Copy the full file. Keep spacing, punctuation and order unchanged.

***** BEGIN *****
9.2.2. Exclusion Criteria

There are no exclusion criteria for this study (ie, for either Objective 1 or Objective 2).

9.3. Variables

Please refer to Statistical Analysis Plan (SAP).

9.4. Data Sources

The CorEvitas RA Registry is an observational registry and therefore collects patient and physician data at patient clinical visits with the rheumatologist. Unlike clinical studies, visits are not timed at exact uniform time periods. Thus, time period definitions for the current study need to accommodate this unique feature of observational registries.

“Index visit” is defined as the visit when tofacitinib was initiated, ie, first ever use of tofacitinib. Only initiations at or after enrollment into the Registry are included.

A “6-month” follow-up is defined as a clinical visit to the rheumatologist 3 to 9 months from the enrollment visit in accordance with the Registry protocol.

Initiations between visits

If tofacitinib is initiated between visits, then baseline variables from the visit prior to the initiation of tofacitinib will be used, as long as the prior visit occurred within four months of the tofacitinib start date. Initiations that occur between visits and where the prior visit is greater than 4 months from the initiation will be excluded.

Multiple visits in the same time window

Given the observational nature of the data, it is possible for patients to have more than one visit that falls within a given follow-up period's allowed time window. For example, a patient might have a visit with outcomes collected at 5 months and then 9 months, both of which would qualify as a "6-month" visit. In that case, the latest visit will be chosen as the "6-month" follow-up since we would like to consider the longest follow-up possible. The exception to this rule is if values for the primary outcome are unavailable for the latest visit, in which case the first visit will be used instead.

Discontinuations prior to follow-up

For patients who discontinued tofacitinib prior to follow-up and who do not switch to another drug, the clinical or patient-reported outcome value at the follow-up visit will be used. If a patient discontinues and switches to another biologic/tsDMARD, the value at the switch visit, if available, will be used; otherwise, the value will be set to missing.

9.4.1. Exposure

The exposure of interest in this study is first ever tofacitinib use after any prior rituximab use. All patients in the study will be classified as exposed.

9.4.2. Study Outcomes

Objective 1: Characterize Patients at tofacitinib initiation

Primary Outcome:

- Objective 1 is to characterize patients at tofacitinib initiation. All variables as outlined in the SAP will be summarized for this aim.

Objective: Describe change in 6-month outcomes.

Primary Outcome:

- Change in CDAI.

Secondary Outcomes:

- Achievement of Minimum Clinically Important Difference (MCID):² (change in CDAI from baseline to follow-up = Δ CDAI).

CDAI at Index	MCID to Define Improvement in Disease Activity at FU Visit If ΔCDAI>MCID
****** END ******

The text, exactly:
9.2.2. Exclusion Criteria

There are no exclusion criteria for this study (ie, for either Objective 1 or Objective 2).

9.3. Variables

Please refer to Statistical Analysis Plan (SAP).

9.4. Data Sources

The CorEvitas RA Registry is an observational registry and therefore collects patient and physician data at patient clinical visits with the rheumatologist. Unlike clinical studies, visits are not timed at exact uniform time periods. Thus, time period definitions for the current study need to accommodate this unique feature of observational registries.

“Index visit” is defined as the visit when tofacitinib was initiated, ie, first ever use of tofacitinib. Only initiations at or after enrollment into the Registry are included.

A “6-month” follow-up is defined as a clinical visit to the rheumatologist 3 to 9 months from the enrollment visit in accordance with the Registry protocol.

Initiations between visits

If tofacitinib is initiated between visits, then baseline variables from the visit prior to the initiation of tofacitinib will be used, as long as the prior visit occurred within four months of the tofacitinib start date. Initiations that occur between visits and where the prior visit is greater than 4 months from the initiation will be excluded.

Multiple visits in the same time window

Given the observational nature of the data, it is possible for patients to have more than one visit that falls within a given follow-up period's allowed time window. For example, a patient might have a visit with outcomes collected at 5 months and then 9 months, both of which would qualify as a "6-month" visit. In that case, the latest visit will be chosen as the "6-month" follow-up since we would like to consider the longest follow-up possible. The exception to this rule is if values for the primary outcome are unavailable for the latest visit, in which case the first visit will be used instead.

Discontinuations prior to follow-up

For patients who discontinued tofacitinib prior to follow-up and who do not switch to another drug, the clinical or patient-reported outcome value at the follow-up visit will be used. If a patient discontinues and switches to another biologic/tsDMARD, the value at the switch visit, if available, will be used; otherwise, the value will be set to missing.

9.4.1. Exposure

The exposure of interest in this study is first ever tofacitinib use after any prior rituximab use. All patients in the study will be classified as exposed.

9.4.2. Study Outcomes

Objective 1: Characterize Patients at tofacitinib initiation

Primary Outcome:

- Objective 1 is to characterize patients at tofacitinib initiation. All variables as outlined in the SAP will be summarized for this aim.

Objective: Describe change in 6-month outcomes.

Primary Outcome:

- Change in CDAI.

Secondary Outcomes:

- Achievement of Minimum Clinically Important Difference (MCID):² (change in CDAI from baseline to follow-up = Δ CDAI).

CDAI at Index	MCID to Define Improvement in Disease Activity at FU Visit If ΔCDAI>MCID